EndNotes

Hospice: The survivors

Hospice of Spokane is celebrating its 35th anniversary this fall. Four of the people in from the earliest days included from left, Barb Savage, Marj Humphrey, along with Barb and Johnny Cox. (Dan Pelle / The Spokesman-Review)
Hospice of Spokane is celebrating its 35th anniversary this fall. Four of the people in from the earliest days included from left, Barb Savage, Marj Humphrey, along with Barb and Johnny Cox. (Dan Pelle / The Spokesman-Review)

The Hospice movement has radically changed the way we help dying people. Until my interview a week ago with the founders of Hospice of Spokane, I didn't realize how new the movement really is in the United States.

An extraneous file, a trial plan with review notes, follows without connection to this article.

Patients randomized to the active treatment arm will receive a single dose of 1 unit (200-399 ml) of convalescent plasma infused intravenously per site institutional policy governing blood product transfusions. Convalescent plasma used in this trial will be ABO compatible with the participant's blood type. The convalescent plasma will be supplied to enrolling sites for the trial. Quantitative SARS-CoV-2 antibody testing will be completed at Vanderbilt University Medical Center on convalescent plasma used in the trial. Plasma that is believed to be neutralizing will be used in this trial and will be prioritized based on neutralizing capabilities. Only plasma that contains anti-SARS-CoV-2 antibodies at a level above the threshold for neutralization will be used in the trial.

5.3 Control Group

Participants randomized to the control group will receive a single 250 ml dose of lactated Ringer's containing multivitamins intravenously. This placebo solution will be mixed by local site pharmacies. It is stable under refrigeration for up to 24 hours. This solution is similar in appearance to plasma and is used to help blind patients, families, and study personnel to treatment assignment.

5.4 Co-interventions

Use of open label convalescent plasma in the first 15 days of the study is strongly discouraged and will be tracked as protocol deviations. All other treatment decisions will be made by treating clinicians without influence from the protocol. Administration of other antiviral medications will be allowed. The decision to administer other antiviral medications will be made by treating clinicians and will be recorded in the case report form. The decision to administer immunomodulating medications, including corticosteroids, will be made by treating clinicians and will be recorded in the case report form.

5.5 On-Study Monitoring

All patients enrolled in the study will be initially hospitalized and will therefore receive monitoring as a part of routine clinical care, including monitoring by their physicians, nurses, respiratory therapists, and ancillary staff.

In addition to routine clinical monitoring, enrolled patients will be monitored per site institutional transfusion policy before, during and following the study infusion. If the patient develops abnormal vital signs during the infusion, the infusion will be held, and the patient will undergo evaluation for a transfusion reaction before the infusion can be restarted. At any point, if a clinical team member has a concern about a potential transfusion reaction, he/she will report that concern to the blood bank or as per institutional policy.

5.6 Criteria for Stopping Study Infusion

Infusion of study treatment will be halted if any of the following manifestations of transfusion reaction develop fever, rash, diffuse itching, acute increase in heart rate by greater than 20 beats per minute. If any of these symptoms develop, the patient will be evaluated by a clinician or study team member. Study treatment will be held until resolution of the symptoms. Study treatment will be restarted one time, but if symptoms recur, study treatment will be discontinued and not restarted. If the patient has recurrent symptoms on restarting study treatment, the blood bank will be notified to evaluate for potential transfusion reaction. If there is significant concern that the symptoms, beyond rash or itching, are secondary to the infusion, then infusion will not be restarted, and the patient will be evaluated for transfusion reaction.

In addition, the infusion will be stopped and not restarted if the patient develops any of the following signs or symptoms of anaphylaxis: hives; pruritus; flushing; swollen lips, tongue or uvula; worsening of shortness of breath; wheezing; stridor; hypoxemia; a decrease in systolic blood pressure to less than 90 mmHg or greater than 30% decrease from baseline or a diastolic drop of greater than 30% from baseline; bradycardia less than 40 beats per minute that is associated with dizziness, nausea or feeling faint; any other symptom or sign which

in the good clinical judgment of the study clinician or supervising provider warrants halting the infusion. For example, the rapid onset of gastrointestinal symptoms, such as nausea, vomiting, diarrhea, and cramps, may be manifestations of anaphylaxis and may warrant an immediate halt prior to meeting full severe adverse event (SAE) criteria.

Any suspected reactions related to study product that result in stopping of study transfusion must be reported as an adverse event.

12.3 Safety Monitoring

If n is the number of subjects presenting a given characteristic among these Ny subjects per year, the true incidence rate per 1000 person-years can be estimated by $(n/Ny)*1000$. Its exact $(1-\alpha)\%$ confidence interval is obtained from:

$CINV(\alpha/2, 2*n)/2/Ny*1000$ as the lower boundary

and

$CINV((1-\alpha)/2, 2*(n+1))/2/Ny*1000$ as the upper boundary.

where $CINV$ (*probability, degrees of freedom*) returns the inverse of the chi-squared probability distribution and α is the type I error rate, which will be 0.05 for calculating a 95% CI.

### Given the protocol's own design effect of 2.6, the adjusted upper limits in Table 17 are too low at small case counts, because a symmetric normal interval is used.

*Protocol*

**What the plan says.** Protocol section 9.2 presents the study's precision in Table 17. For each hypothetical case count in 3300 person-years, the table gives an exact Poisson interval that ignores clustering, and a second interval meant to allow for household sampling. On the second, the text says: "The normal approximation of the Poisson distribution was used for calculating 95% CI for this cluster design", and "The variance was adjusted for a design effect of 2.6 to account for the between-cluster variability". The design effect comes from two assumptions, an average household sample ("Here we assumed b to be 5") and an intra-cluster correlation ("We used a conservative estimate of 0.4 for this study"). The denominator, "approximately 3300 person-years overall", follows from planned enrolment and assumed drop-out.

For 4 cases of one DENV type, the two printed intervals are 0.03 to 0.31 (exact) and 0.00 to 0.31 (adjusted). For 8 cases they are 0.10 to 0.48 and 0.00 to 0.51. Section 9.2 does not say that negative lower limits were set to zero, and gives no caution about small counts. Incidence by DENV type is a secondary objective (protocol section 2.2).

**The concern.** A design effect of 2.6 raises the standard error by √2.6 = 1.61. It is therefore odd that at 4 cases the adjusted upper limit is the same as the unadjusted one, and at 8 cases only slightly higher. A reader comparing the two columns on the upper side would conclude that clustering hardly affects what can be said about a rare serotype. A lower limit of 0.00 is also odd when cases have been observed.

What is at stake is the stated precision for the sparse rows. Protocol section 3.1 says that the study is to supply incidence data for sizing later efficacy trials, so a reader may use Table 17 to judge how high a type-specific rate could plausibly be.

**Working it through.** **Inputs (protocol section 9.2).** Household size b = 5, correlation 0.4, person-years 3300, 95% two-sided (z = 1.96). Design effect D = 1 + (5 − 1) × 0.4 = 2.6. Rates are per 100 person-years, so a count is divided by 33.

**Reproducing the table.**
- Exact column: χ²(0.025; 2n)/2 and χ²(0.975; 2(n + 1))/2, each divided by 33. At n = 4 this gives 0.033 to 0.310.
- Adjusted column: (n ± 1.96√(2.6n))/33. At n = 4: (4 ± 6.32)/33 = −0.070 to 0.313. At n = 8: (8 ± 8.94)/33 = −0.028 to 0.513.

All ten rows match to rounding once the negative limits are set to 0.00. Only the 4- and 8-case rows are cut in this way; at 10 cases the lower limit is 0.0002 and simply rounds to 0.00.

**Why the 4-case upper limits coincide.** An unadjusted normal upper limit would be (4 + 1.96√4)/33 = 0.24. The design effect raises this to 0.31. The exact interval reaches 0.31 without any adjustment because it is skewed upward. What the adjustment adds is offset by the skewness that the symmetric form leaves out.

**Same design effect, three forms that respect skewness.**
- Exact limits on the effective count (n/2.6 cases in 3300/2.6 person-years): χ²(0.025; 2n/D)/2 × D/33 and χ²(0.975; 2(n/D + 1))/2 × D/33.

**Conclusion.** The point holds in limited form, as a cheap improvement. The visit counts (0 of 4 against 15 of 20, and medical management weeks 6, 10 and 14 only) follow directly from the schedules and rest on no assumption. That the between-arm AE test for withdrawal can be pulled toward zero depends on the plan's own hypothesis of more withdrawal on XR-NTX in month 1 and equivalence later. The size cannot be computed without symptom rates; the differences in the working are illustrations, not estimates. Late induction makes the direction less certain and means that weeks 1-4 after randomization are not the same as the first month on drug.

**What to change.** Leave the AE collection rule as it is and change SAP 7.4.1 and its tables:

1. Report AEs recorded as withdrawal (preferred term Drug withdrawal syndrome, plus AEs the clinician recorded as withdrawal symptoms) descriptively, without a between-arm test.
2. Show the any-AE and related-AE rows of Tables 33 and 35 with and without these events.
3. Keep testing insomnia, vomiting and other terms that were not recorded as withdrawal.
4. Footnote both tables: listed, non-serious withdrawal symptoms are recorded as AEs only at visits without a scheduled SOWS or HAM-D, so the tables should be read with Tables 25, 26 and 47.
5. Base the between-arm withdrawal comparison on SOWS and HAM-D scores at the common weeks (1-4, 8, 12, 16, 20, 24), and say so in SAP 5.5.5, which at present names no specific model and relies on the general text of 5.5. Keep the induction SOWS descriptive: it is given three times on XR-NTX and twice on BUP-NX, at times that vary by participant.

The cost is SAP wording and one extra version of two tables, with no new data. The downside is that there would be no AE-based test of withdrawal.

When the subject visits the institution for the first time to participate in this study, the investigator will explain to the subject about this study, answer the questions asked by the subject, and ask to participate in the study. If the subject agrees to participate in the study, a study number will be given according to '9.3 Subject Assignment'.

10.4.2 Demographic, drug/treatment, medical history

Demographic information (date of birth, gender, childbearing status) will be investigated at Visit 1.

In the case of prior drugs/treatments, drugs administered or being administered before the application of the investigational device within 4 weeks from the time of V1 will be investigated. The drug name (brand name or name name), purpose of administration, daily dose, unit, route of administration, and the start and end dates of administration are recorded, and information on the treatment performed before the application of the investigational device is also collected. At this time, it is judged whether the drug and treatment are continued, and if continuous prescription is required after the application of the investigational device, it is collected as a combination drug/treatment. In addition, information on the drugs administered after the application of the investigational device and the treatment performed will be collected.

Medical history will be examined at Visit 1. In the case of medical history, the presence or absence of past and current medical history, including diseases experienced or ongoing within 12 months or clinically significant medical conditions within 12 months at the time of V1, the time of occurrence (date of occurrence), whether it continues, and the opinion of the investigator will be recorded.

Hospice of Spokane was among the first dozen Hospice programs in the country. It accepted its first patients in 1977. Thank you, Hospice pioneers.

Here's my story about it that ran Saturday.

(Dan Pelle S-R photo of Barb Savage, Marj Humphrey, along with Barb and Johnny Cox.)




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Spokesman-Review features writer Rebecca Nappi, along with writer Catherine Johnston of Olympia, Wash., discuss here issues facing aging boomers, seniors and those experiencing serious illness, dying, death and other forms of loss.





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